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How To Take Cuttings Of Sedums

How To Take Cuttings Of Sedums

The front yard here at Joy Us garden is full of succulents.  They’re drought tolerant (important in dry Southern California), easy maintenance and oh so interesting to look at.  I just love them because no fussy deadheading or fertilizing routine is needed in their world – and that makes my world a lot easier. Here’s another thing they’ve got going on:  these plants just keep on giving and propagating them is as easy as can be.  Today I’m going to show you how I take cuttings of Sedums, or Stonecrops as they’re commonly called.

sedum cuttings

Sedum Morganium or Burros Tail Sedum

I’m working on a book right now (due out very soon!) that involves Christmas ornaments, tillandsias and succulents so I’ve been taking lots of cuttings these days.  I then thought:  why not make a video showing you all exactly how I take cuttings of Sedums?  You’ll find that video at the end.  Now I’m going to list out the steps I take when propagating succulents.  The Sedums you’ll see are Burro’s Tail Sedum, Copper Stonecrop and Pork and Beans or Jelly Bean Plant.

sedum cuttings

Sedum nussbaumerianum or Copper Stonecrop

sedum cuttings

Here’s  I do it:

*  The first thing I do is to make sure my pruners, whether I’m using my Felcos or my floral nips, are clean & sharp.

*  I always take my cuttings at an angle (you can see me doing this in the video below) because that’s how I learned.  This is said to lessen the chance of infection.  It also gives the cutting a point so it’s a little easier to poke in the soil.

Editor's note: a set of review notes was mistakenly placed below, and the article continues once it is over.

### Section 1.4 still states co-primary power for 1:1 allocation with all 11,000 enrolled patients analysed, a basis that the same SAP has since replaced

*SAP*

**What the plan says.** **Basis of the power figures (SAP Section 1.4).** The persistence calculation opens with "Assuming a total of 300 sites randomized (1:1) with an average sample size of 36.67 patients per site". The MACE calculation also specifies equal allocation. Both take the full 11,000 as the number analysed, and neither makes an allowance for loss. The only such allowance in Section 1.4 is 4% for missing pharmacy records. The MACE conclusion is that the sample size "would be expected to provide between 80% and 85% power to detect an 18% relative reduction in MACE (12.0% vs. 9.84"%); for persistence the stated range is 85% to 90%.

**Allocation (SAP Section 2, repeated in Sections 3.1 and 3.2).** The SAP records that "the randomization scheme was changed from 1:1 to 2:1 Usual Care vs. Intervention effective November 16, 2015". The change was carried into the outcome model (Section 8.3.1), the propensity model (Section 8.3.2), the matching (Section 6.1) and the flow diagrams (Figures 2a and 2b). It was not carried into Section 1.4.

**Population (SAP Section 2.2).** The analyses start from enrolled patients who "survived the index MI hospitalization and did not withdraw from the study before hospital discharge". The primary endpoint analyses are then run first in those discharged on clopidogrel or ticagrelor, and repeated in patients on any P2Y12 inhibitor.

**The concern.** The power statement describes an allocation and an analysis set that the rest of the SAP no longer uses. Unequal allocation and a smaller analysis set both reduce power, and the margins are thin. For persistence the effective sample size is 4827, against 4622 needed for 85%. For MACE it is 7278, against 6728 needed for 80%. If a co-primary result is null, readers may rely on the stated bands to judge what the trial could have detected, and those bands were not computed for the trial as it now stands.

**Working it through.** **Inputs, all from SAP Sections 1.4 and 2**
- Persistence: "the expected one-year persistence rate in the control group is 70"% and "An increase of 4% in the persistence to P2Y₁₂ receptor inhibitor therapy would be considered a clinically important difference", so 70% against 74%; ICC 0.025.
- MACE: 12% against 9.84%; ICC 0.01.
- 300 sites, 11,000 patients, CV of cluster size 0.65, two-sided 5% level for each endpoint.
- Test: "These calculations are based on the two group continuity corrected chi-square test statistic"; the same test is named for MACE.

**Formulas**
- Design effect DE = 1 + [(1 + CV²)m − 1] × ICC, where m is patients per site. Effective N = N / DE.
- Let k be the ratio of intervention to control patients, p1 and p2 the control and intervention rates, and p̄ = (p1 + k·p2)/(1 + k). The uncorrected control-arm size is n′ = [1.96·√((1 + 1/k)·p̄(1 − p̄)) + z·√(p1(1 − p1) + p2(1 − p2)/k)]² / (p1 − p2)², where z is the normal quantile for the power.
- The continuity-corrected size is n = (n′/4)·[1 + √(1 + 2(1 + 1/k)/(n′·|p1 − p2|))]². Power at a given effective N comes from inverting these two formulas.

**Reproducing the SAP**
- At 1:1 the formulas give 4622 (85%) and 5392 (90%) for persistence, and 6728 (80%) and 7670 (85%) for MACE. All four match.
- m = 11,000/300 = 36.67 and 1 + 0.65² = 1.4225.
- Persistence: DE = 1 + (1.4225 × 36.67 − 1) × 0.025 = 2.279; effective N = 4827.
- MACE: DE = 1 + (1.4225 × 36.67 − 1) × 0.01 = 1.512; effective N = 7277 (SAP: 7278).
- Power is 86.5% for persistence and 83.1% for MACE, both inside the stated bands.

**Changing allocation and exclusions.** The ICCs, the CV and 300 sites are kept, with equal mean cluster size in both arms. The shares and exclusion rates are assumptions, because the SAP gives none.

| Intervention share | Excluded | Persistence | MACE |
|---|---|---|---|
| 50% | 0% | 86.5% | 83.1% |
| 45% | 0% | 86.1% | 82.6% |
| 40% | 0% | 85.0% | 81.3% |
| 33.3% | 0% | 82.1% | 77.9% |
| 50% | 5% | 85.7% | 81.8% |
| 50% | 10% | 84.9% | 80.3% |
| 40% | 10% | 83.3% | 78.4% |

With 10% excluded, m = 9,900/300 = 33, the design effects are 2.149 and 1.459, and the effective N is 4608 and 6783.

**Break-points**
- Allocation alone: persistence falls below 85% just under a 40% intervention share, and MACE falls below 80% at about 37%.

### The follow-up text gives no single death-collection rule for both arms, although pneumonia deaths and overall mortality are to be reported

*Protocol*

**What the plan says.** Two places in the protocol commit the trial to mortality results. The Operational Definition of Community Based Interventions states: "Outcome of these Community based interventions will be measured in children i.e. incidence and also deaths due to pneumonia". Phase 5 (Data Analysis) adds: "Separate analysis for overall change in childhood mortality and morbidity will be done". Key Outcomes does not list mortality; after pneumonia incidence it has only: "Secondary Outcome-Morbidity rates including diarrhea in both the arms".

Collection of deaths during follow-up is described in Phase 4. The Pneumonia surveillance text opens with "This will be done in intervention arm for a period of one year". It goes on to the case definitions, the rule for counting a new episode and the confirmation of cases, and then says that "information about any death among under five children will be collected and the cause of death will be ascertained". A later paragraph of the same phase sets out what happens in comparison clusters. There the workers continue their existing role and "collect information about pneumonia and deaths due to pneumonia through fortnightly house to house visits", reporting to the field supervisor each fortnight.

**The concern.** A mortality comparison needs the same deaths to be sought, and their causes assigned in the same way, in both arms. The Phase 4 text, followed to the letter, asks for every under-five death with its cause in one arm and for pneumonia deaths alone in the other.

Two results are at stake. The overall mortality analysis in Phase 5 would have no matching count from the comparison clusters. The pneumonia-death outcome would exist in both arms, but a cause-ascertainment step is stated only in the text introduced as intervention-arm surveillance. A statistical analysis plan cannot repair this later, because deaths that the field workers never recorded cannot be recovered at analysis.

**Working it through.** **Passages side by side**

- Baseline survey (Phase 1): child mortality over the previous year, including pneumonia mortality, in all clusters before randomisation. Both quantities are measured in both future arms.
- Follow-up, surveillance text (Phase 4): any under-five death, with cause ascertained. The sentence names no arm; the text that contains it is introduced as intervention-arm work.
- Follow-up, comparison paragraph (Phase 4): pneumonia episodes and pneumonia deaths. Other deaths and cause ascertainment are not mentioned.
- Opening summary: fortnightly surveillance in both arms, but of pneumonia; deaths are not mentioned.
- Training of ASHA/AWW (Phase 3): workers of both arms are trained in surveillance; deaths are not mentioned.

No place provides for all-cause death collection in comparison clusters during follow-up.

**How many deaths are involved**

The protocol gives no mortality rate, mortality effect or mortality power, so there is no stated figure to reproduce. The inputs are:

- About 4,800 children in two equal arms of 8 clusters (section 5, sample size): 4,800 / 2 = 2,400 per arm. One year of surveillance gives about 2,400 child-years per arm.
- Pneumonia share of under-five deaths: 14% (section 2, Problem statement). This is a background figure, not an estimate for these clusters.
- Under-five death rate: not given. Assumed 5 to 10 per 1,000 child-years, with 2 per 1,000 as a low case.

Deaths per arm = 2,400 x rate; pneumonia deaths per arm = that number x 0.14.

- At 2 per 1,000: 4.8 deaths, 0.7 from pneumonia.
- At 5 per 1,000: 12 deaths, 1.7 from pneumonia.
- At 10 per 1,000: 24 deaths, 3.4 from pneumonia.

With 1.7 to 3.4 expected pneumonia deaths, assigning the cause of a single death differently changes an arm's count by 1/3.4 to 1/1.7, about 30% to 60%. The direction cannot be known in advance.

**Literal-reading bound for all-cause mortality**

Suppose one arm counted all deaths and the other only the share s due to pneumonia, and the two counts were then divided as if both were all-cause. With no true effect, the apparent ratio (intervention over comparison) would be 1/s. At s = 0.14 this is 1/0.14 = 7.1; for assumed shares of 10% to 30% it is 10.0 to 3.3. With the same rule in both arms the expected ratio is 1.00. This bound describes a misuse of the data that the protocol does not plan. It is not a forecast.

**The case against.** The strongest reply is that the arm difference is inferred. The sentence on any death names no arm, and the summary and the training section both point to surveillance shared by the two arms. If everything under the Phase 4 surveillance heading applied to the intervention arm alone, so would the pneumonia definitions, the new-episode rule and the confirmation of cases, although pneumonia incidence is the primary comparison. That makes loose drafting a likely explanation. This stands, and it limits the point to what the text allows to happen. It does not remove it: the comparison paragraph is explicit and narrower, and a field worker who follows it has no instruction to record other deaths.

*  Remove the lower leaves & cut the stems to a length you desire.

*  The cuttings heel off in a box top for anywhere from 2 weeks to 6 months in my utility room which gets bright light but no direct sun.  You don’t want them to burn.  Don’t worry if you don’t see any roots appearing – some succulents won’t show any.

*  Easy!  That’s it for the cutting tutorial.  When planting them in pots I use an organic mix specifically made for succulents and cactus.  If you can’t find that, then use a light and fast draining potting soil.  When planting directly in the garden I make sure the soil is good and loose.  Then I add a little worm compost and maybe some compost if I have it around.  Mix it well with the native soil then plant.

sedum cuttings

Sedum rubrotinctum or Pork and Beans or Jelly bean Plant

sedum cuttings

I take cuttings all the time to use in other parts of my garden or I give them away.   Another easy way I propagate succulents is by leaf cuttings … but that is whole other blog post!

Oh, please be sure to check out our book Mother Nature Inspired Christmas OrnamentsI’ve used cuttings of these plants to adorn some of the ornaments I made in the book. After the holidays were over and the ornaments were packed away, I planted these cuttings in other containers and in my garden.  I now have even more to design with!

If you are into succulents check out some of the other succulents in the gardens of Joy Us Garden:

How To Propagate A String Of Pearls Plant

My Paddle Plant Patch

Reuse and Recycle in the Joy Us garden

There’s a Sea Urchin in My Garden

 

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23 comments:

  1. Pingback: How To Care For & Propagate Sedum Morganianum aka Burro's Tail - |